The FINANCIAL — Two relatively-new but increasingly commonly-used diabetes drugs (with one of these classes also now approved for used in heart failure in people with or without diabetes) are possibly more effective in people with an Asian background than in people with a White background, according to new research according to University of Glasgow.
The study – published today in Diabetes Care and led by the University of Glasgow – found the diabetes drug classes GLP-1 receptor agonists and SGLT2 inhibitors may work better at lowering the risk of heart attack and stroke, and heart failure and death from heart disease, respectively.
People with an Asian background, including South Asian and East/Southeast people, experience a greater burden of type 2 diabetes compared with those with a White background.
Of the antihyperglycemic drug classes used to treat diabetes, drug classes GLP-1 receptor agonists and SGLT2 inhibitors are the only ones to show consistent benefits in cardiovascular outcomes. In this study, researchers meta-analysed data from six trials of SGLT2is; four diabetes trials and two heart failure outcome trials. They also analysed data from six diabetes outcome trials for the GLP-1 receptor agonist class.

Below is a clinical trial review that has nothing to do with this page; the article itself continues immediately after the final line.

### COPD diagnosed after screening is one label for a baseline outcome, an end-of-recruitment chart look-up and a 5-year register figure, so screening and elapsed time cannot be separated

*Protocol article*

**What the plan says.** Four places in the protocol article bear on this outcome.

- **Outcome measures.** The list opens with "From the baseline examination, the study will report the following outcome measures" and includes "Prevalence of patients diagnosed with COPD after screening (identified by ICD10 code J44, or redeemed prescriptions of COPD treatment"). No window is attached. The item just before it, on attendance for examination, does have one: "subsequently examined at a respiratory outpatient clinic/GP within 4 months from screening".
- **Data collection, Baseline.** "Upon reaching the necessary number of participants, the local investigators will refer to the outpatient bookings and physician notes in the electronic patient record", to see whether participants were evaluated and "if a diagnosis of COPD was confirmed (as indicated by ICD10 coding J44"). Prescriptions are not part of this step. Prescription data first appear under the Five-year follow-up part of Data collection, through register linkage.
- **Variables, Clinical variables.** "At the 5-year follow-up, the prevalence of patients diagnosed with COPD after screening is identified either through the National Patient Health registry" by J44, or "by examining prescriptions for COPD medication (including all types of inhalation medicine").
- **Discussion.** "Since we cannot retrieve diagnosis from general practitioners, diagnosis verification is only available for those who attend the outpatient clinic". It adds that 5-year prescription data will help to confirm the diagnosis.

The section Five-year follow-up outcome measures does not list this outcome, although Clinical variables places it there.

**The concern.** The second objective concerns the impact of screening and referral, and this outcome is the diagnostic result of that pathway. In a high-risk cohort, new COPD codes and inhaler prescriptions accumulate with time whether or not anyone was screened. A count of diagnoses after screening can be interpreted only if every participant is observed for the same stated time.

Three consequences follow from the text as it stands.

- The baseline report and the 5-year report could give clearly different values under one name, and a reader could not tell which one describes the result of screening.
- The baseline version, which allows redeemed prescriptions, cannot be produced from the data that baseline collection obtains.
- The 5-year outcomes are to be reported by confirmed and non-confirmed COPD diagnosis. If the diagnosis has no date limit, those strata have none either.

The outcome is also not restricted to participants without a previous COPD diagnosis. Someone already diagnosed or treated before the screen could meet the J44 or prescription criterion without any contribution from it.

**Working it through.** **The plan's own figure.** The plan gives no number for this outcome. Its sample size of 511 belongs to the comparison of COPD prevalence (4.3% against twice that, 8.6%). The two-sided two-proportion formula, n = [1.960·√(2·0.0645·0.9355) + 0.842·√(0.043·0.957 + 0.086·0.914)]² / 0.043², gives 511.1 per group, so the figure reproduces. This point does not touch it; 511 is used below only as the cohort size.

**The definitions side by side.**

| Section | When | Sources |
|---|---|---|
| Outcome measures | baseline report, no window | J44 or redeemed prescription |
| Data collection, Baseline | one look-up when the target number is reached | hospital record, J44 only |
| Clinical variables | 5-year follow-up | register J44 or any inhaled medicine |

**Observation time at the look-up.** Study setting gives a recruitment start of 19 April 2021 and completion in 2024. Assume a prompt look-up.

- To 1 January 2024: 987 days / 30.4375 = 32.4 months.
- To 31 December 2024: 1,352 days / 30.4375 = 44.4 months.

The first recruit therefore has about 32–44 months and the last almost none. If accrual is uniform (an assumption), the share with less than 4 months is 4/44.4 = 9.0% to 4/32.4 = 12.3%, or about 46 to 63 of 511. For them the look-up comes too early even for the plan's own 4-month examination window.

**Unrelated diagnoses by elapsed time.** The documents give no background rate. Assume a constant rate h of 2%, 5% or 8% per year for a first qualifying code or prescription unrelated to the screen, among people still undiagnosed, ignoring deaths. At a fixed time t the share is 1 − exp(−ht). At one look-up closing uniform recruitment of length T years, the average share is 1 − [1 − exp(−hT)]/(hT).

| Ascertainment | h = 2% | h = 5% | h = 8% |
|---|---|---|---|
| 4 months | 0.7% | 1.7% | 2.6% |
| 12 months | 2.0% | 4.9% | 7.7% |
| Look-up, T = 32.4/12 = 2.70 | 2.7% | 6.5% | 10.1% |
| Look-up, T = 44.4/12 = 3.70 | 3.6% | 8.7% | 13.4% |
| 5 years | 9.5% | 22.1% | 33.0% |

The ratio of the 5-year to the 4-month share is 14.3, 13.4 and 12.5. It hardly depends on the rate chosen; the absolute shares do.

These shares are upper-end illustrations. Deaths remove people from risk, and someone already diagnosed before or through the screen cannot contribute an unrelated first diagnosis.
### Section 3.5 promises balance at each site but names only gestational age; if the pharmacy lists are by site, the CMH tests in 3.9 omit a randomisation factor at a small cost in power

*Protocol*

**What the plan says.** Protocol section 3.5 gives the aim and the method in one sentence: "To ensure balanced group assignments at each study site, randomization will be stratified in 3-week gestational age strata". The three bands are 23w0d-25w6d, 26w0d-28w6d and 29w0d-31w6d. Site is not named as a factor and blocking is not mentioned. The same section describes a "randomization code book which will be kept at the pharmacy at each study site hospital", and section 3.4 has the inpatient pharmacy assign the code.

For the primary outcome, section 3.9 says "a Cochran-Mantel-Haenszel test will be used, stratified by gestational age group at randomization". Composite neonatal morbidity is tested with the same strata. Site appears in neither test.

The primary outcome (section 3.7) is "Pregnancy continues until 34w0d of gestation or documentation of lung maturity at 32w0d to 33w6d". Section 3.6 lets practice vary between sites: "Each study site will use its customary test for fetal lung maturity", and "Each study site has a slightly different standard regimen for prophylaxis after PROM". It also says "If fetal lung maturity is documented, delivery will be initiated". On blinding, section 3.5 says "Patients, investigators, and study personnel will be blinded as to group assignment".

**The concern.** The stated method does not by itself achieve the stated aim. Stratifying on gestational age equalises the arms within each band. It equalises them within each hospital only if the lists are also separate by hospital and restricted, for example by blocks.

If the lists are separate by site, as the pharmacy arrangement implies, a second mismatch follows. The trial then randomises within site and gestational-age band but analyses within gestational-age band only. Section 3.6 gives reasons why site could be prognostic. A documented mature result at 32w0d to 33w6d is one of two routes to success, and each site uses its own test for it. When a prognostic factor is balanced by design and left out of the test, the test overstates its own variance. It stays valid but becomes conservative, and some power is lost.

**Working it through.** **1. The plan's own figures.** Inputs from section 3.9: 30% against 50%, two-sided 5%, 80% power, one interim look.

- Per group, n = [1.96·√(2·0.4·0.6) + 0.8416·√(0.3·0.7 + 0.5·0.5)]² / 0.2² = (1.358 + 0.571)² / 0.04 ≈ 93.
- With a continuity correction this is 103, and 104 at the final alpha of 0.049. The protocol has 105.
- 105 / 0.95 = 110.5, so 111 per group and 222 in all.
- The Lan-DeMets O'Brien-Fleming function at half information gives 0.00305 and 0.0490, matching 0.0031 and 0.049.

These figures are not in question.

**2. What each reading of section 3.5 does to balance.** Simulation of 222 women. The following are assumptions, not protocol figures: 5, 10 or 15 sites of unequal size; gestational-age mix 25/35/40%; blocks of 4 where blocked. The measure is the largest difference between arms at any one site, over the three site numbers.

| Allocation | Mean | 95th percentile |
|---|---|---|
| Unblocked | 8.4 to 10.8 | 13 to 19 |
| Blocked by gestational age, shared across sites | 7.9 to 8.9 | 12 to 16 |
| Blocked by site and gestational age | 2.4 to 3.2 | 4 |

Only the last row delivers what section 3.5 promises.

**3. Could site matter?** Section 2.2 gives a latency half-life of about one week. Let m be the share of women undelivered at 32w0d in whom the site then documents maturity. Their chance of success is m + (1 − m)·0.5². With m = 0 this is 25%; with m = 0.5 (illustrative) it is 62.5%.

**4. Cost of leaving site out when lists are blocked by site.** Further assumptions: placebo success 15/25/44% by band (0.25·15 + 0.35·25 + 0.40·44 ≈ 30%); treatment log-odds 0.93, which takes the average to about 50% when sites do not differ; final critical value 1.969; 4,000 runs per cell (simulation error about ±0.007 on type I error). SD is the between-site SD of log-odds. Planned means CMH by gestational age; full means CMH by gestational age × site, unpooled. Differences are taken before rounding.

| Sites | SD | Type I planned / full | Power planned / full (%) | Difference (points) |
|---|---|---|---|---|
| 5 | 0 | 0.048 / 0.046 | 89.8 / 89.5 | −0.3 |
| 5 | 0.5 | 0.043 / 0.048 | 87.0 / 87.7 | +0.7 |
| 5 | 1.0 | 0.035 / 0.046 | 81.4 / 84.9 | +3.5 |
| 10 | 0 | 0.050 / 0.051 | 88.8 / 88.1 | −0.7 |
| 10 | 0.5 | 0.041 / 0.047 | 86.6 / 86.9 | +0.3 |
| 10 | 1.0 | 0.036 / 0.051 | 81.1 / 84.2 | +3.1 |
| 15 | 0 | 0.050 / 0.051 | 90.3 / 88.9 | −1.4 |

According to University of Glasgow, the study found a greater benefit of GLP-1RA therapy on heart attack and stroke risks in people with an Asian background compared with those with a White background across all types of the drug tested. In addition, SGLT2i drugs had at least as good an effect on reducing risk of major cardiovascular events in people with diabetes in Asians, but potentially had a better effect on heart failure outcomes in this group compared with Whites in the heart failure trials.
Naveed Sattar, Professor of Metabolic Medicine at the University of Glasgow’s Institute of Cardiovascular and Medical Sciences, said: “These data show something potentially exciting for doctors treating Asians with diabetes. That Asians may benefit more from a class of drugs to lower heart attack and stroke risks in people with diabetes is exciting, since diabetes is more common in many Asian populations, and finding new ways to lower their cardiovascular risks is helpful”.
“At the same time, potentially better outcomes in Asians with heart failure with SGLT2 inhibitors is also exciting. Such findings now need confirmation and future trials should better categorise people with an Asian background into differing subgroups so that we can work out whether the findings apply to all people with an Asian background or specific subgroups.”
The paper, ‘Meta-analyses of Results From Randomized Outcome Trials Comparing Cardiovascular Effects of SGLT2is and GLP-1RAs in Asian Versus White Patients With and Without Type 2 Diabetes’ is published in Diabetes Care.